Rick (Christian Bale) is a filmmaker whose fractured family life has hobbled his ability to connect. Always searching, his travels around L.A. and Las Vegas are defined by the six woman who try to love him and the tarot reading which turns up the card "Knight of Cups."
Writer/director Terrence Malick returned to peak form in 2011 with "The Tree of Life" only to stumble the following year with "To the Wonder." The latter film was marred by its star, Ben Affleck, as well as Malick's multi-pronged point of view, neither of which suited his methods. With his latest, Malick's impressionistic, consciousness-melding-into-the-cosmos style serves his subject, Bale much more in tune with his vision than Affleck was, but his repetitive themes of bad fathers, faithless men, parental responsibility and Christianity are beginning to feel like therapy sessions gone on too long. It is also difficult to relate to a protagonist who treats women so shabbily, abandoning a wife (Cate Blanchett), a lovely free spirit (Imogen Poots) and a pregnant, married lover (Natalie Portman) to end up with the least defined of the six (Isabel Lucas, 2012's "Red Dawn").
It is Rick the hedonist we first meet, attending a party with three Asian women, drinking too excess. There is little direct dialogue, voice over narration giving us snippets of 'The Pilgrim's Progress' or Rick's thoughts and memories. A pink-wigged Poots gains Rick's attention, asking that they 'live life like no one's ever done it,' but he moves on. A sprawling garden party at the home of a Hollywood heavyweight (Antonio Banderas), a man himself used to gathering honey, leads Rick to Helen (Freida Pinto, "Slumdog Millionaire") as we wonder why such actors as Ryan O'Neal, Jason Clarke, Joe Manganiello, Thomas Lennon, Joe Lo Truglio and too many more too mention showed up for this shoot (there are actors listed in the credits I didn't even catch while watching the film - how does one miss Fabio other than ensemble overload?).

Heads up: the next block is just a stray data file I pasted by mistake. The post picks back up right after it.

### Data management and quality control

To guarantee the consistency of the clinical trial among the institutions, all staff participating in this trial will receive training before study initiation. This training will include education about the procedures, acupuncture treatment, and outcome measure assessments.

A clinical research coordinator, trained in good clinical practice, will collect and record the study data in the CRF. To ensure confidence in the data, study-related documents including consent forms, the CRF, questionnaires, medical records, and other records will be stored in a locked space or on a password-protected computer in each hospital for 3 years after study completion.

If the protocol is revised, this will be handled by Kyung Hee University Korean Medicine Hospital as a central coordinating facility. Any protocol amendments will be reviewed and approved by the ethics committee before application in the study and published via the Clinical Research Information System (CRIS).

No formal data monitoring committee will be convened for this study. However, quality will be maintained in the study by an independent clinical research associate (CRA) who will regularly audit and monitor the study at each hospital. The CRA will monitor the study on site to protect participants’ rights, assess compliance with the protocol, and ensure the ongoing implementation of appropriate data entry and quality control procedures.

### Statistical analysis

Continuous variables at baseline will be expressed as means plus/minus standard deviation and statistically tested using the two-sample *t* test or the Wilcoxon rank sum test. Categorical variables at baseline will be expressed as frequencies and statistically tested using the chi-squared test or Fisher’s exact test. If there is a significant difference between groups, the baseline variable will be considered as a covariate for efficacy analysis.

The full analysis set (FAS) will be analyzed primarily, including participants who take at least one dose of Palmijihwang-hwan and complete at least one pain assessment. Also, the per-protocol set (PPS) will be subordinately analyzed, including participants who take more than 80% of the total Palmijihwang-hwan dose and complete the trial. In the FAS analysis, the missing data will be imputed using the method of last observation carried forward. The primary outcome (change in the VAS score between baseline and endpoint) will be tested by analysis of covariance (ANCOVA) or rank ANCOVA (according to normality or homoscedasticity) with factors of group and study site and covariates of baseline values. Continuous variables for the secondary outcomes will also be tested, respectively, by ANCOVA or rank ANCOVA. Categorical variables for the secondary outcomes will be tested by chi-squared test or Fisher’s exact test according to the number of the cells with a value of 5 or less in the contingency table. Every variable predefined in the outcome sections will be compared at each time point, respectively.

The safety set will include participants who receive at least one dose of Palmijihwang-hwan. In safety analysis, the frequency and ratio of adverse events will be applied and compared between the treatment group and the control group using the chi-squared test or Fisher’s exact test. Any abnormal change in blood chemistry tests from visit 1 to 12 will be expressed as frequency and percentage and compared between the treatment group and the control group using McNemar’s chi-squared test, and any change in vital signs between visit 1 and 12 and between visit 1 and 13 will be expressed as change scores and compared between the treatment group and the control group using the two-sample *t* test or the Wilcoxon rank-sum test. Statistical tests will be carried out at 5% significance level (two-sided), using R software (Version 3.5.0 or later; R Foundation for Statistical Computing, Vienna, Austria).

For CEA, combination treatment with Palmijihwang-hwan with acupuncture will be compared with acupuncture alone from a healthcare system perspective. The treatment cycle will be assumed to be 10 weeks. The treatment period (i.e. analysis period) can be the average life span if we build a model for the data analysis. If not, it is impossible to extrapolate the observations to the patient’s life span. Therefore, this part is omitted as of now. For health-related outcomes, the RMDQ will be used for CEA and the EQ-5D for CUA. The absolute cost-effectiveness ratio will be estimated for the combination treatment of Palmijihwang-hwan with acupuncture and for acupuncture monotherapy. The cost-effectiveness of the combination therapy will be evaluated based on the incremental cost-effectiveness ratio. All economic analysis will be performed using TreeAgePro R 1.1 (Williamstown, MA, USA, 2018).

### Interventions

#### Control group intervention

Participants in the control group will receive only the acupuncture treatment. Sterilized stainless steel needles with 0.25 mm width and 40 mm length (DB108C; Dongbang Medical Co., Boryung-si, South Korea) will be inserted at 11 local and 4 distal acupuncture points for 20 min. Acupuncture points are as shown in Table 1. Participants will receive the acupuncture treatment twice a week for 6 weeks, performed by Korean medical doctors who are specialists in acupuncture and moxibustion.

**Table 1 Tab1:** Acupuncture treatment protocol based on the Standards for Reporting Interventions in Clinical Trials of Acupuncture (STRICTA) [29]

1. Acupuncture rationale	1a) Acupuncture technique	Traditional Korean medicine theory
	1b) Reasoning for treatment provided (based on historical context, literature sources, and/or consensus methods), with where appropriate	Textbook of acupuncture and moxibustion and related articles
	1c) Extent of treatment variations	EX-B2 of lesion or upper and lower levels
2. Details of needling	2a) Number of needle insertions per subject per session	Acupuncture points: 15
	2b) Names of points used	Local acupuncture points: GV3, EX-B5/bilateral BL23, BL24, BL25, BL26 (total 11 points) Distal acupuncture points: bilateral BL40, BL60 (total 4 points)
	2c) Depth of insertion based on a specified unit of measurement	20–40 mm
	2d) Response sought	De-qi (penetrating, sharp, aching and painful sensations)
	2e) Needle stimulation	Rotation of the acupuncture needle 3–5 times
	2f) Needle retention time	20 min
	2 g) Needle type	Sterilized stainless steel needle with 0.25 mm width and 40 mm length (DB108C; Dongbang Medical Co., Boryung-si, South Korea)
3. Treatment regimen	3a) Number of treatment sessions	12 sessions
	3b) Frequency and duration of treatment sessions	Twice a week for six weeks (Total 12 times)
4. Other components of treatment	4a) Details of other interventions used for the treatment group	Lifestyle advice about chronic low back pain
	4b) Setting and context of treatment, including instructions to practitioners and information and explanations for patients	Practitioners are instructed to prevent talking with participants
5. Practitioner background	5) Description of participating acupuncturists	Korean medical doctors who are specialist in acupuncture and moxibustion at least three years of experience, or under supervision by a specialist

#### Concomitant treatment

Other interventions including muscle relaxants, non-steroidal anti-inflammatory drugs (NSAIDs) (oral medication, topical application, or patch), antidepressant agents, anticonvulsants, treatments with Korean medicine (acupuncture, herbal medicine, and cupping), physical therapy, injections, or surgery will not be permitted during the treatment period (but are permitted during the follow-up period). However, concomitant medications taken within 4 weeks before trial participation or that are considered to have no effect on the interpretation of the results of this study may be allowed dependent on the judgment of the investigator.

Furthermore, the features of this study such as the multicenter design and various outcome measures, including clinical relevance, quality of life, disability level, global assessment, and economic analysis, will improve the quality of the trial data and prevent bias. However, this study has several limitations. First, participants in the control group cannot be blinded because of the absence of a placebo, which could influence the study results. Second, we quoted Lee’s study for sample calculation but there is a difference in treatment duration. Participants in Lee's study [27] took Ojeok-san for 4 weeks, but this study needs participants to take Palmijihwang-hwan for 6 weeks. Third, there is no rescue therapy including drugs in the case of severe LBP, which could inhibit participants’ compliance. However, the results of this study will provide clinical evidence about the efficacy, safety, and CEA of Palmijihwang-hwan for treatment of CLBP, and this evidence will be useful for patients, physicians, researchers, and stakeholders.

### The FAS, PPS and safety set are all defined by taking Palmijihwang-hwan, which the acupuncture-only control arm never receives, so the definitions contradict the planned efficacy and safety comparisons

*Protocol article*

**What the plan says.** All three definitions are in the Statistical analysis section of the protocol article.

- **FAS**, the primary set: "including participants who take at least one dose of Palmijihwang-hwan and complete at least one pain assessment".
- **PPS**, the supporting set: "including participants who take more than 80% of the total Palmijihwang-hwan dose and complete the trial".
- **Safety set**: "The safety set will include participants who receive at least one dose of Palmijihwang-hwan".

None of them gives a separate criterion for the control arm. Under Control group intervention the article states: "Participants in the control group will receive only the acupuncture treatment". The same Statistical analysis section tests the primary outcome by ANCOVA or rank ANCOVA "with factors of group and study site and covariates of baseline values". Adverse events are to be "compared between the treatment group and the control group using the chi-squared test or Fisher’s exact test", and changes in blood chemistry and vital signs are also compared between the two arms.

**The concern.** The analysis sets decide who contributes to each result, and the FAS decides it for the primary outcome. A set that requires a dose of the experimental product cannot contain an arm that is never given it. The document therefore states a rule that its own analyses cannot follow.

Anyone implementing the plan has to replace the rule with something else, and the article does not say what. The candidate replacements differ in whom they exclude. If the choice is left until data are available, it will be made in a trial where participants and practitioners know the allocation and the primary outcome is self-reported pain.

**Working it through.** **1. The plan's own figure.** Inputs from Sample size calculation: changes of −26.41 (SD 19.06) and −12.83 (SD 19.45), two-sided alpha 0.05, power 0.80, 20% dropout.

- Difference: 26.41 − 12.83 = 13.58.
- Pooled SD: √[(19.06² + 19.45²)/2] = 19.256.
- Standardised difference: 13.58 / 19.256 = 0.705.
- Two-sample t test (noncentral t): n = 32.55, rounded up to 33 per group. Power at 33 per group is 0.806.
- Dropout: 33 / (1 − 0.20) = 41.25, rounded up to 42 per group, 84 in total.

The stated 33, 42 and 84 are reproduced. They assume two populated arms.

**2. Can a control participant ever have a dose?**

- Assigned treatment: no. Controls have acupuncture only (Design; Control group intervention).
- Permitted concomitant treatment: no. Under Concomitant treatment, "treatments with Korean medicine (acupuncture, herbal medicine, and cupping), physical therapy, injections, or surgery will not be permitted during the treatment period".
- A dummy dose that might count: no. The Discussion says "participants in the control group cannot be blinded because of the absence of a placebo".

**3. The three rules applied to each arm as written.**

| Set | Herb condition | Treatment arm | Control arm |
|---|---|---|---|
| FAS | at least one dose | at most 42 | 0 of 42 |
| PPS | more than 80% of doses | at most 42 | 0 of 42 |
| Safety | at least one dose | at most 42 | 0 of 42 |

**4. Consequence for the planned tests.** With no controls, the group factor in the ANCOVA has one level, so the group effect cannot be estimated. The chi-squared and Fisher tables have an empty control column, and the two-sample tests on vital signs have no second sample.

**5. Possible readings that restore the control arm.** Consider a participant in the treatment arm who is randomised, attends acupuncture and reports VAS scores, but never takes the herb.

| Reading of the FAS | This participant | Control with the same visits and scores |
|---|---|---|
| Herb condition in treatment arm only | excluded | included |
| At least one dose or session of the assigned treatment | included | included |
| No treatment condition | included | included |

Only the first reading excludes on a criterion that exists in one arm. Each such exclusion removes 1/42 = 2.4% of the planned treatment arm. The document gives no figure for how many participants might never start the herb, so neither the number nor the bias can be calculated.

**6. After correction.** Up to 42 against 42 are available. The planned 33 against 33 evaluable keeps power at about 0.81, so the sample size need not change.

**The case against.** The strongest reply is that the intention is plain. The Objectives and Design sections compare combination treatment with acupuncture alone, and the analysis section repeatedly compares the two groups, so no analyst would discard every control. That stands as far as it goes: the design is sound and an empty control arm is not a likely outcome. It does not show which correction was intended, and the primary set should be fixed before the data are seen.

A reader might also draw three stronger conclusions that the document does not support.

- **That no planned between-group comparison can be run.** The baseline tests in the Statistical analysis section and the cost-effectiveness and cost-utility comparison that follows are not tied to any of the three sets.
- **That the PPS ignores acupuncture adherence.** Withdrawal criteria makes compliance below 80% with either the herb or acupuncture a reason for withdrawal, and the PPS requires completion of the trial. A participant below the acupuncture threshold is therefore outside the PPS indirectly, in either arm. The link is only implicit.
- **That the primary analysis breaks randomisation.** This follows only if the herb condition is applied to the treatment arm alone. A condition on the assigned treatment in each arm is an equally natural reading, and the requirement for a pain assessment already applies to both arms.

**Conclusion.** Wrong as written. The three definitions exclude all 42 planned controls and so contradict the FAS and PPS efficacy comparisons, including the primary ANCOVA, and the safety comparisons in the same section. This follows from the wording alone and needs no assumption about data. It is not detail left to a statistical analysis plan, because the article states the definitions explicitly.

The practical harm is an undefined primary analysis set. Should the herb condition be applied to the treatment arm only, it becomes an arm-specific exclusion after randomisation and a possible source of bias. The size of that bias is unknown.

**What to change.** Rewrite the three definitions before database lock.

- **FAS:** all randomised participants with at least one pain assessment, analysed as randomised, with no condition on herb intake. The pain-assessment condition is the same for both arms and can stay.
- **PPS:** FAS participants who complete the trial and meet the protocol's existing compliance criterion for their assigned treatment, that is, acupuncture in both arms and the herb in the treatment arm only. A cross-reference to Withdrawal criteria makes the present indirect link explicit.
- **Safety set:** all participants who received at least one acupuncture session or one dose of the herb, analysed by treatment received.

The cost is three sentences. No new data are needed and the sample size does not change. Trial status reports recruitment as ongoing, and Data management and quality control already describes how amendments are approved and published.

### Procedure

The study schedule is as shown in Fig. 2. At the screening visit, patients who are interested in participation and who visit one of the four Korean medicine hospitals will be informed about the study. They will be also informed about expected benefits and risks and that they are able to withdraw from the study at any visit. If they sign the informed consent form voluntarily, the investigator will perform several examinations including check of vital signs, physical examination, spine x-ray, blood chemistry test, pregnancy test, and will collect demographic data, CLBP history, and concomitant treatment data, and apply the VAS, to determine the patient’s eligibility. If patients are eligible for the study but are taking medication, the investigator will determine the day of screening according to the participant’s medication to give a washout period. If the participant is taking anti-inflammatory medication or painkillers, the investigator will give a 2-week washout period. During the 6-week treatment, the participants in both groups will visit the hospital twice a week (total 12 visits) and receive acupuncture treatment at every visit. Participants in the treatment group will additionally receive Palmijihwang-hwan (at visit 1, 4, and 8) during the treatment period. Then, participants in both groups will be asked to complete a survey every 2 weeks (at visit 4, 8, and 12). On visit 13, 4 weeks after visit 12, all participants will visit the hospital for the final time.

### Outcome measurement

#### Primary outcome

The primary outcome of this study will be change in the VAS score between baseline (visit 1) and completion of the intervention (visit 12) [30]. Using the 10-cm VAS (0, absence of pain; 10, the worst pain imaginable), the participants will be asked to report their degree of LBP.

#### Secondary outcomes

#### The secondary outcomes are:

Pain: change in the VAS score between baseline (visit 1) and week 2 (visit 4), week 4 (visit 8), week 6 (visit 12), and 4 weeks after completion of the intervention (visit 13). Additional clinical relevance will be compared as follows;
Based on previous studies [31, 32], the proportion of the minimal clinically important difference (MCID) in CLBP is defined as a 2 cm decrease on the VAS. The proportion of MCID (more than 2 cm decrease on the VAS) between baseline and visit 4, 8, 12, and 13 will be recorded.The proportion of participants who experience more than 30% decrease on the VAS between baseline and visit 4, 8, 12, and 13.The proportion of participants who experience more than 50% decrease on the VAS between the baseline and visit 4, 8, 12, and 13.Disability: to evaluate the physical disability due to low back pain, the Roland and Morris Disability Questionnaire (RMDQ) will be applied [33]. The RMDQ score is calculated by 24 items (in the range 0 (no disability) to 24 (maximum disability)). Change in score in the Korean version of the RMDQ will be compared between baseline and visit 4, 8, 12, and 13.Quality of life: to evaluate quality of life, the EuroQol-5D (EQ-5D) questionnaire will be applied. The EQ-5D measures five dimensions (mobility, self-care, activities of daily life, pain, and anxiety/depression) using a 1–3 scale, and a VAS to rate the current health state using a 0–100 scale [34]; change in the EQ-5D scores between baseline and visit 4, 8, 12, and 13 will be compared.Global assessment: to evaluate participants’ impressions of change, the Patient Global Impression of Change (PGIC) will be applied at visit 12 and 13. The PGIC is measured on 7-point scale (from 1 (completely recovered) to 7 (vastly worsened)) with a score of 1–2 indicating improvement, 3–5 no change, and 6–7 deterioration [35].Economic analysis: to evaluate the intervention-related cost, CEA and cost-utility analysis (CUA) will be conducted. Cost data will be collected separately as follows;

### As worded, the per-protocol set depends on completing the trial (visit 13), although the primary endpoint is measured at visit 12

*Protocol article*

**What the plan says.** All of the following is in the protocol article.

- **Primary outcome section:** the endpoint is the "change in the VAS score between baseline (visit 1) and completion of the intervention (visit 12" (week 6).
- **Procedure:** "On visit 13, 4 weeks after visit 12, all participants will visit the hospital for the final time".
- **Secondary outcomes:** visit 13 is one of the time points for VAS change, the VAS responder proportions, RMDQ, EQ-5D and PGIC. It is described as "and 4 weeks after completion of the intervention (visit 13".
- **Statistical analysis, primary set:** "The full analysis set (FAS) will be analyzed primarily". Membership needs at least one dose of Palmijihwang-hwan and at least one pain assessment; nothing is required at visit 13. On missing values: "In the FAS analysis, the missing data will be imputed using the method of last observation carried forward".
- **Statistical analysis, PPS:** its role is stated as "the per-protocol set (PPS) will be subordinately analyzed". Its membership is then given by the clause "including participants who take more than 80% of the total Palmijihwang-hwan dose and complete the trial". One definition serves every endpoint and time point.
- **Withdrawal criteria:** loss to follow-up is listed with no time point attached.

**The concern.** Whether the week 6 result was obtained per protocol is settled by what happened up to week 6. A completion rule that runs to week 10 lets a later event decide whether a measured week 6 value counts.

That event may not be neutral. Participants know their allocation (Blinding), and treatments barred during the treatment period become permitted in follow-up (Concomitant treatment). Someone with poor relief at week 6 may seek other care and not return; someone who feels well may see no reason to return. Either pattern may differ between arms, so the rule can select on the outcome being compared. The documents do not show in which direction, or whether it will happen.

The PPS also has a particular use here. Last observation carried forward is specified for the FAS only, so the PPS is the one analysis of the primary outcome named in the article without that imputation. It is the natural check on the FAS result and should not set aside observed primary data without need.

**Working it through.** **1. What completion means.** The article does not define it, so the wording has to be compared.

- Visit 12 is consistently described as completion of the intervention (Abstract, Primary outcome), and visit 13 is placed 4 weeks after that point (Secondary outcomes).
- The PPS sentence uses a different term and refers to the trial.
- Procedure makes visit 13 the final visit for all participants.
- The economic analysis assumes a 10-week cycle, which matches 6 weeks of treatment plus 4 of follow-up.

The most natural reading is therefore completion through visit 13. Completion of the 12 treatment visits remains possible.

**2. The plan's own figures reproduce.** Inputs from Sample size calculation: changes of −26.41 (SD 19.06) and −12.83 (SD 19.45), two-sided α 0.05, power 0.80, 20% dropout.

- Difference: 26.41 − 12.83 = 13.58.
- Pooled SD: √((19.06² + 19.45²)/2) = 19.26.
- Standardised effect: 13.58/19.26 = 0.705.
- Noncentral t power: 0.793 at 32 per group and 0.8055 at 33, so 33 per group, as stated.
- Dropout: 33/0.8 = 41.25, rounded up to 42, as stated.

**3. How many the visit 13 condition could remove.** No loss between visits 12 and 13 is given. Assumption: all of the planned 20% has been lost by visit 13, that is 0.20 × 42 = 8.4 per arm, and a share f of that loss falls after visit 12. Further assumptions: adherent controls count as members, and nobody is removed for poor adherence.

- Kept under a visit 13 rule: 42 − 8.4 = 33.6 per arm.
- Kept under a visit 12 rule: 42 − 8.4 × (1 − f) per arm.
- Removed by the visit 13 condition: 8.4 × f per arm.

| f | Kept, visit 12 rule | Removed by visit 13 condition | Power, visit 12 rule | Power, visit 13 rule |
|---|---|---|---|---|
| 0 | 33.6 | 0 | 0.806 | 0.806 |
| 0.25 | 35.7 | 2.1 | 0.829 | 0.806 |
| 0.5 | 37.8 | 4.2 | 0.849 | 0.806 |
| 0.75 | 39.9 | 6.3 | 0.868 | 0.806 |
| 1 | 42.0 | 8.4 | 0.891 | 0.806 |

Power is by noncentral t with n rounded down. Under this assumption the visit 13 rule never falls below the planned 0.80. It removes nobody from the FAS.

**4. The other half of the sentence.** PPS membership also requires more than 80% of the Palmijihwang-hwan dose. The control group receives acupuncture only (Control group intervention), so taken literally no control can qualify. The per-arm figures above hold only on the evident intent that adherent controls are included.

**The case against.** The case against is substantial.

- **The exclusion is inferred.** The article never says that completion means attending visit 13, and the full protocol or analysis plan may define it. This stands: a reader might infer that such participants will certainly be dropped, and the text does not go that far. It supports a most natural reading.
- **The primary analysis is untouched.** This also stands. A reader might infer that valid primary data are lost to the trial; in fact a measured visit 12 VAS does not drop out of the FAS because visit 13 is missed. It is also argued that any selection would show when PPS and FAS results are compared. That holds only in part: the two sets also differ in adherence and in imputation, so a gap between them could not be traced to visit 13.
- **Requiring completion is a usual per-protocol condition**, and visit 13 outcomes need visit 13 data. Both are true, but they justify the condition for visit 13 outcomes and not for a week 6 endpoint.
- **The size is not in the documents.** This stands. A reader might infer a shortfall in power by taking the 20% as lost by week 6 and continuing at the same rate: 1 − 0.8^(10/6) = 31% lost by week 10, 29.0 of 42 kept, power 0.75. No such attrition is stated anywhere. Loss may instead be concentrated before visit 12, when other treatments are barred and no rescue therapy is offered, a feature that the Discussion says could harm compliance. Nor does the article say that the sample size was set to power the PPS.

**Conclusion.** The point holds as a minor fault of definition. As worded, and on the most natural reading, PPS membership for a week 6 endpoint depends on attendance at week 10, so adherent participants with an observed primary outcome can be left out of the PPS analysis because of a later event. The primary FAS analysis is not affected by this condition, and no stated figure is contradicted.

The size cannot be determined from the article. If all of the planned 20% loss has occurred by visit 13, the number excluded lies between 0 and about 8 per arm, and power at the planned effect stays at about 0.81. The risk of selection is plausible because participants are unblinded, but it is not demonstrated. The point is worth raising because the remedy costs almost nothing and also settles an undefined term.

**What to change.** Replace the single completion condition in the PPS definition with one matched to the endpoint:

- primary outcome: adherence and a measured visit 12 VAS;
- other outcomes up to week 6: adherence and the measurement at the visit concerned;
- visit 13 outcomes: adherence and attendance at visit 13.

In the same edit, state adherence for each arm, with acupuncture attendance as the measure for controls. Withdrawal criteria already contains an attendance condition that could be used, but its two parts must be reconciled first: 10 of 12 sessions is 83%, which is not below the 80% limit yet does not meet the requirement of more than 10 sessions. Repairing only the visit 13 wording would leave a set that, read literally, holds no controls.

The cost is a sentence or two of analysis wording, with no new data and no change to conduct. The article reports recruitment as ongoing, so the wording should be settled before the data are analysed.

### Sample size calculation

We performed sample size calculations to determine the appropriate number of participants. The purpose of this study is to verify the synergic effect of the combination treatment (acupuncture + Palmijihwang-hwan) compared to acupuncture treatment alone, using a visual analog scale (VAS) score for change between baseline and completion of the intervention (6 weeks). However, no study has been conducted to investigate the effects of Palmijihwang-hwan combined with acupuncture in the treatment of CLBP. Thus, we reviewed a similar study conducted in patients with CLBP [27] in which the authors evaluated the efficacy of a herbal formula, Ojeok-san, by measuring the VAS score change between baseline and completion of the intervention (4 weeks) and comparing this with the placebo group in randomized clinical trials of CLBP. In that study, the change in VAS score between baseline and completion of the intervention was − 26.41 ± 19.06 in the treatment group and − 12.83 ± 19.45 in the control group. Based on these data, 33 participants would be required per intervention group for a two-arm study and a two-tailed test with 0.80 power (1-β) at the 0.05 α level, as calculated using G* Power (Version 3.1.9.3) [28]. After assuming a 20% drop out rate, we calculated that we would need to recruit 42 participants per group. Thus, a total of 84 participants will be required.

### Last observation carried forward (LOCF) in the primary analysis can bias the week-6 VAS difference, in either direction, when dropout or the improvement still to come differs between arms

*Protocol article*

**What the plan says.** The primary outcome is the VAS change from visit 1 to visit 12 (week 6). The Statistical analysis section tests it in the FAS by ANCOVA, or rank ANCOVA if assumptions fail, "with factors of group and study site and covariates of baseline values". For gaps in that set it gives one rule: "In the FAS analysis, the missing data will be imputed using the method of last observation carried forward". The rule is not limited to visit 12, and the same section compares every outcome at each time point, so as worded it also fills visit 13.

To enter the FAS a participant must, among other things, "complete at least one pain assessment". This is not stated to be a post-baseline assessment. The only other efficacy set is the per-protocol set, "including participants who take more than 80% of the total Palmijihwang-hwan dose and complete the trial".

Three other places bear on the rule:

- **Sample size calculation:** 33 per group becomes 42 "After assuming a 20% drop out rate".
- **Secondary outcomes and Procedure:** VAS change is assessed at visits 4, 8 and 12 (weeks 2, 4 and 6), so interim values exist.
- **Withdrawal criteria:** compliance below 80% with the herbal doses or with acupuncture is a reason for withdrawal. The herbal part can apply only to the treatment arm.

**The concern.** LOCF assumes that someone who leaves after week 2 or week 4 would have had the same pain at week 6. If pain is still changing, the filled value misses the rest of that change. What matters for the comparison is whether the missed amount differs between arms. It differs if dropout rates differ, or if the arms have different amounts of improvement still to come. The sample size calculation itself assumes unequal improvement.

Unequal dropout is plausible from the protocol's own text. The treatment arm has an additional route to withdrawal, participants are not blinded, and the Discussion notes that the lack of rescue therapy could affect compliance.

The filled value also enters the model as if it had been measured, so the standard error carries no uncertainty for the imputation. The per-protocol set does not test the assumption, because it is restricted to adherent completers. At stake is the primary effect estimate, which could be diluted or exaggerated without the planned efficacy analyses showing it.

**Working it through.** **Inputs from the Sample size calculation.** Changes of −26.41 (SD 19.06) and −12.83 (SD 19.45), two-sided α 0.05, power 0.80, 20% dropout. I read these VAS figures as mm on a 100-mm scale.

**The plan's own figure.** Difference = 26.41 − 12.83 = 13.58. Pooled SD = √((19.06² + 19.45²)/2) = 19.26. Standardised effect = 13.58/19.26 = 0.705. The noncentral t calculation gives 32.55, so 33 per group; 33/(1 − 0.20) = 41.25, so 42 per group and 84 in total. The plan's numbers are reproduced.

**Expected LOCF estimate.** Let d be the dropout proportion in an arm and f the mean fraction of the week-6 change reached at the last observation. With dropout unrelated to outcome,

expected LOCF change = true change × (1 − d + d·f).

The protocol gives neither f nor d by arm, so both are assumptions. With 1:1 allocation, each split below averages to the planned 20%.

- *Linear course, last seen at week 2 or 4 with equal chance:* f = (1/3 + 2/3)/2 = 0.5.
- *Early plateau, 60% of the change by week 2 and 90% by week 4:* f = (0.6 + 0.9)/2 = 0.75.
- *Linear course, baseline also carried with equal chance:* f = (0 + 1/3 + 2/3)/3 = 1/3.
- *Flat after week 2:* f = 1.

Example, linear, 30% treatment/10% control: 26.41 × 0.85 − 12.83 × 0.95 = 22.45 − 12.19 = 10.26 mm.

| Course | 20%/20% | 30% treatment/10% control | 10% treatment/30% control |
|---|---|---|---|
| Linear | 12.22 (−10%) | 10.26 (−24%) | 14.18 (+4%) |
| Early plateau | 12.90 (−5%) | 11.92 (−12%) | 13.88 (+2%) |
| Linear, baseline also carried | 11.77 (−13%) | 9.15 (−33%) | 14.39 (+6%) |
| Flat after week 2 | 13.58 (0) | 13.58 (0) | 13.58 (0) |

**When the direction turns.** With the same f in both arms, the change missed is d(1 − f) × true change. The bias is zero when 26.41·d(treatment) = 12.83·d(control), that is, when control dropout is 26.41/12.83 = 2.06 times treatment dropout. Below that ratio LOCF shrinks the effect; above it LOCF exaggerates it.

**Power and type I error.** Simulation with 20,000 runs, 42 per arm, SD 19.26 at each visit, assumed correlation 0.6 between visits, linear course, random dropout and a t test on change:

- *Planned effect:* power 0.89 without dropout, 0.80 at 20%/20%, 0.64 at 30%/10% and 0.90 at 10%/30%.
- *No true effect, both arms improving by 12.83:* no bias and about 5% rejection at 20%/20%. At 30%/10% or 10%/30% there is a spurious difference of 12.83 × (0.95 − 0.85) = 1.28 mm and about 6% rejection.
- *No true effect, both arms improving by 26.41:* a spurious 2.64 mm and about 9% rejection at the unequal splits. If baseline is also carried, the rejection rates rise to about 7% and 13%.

An extended mid section charts Rick's marriage, another woman left for no apparent reason, Blanchett making her mark as a successful physician plunged into romantic grief. Cherry Jones appears happy as Rick's mom for what must be the sum total of twenty seconds. A stripper (Teresa Palmer, 2015's "Point Break") advises that Rick can be whoever he wishes, hanging around long enough to trail Kevin Corrigan in her wake. Portman visits Japanese gardens and splashes by the seashore (ah water, there's plenty of that here in the form of oceans, pools, aquariums), her love for Rick costing her dearly but not enough for him to stay.
In addition to Rick's women, Malick introduces a brother, Barry (Wes Bentley), the more outwardly damaged son of their father (Brian Dennehy). There was a third son, lost to suicide, and a family priest (Armin Mueller-Stahl) advising that love has been shown by the suffering sent.
Once again we're treated to the striking visuals of Emmanuel “Chivo” Lubezki ("The Tree of Life," "The Revenant"), shooting in L.A. minimalist glass abodes, back lots and gritty downtown streets. The dreamy visuals are set against Debussy, Corelli, Chopin and the more modern soundscapes of Serbian composer Arsenije Jovanovic.
"Knight of Cups" is unlikely to win new converts to Malick's distinct realm of cinema, but despite its repetitive preoccupations, it has a spiritual power.
Robin did not see this film.
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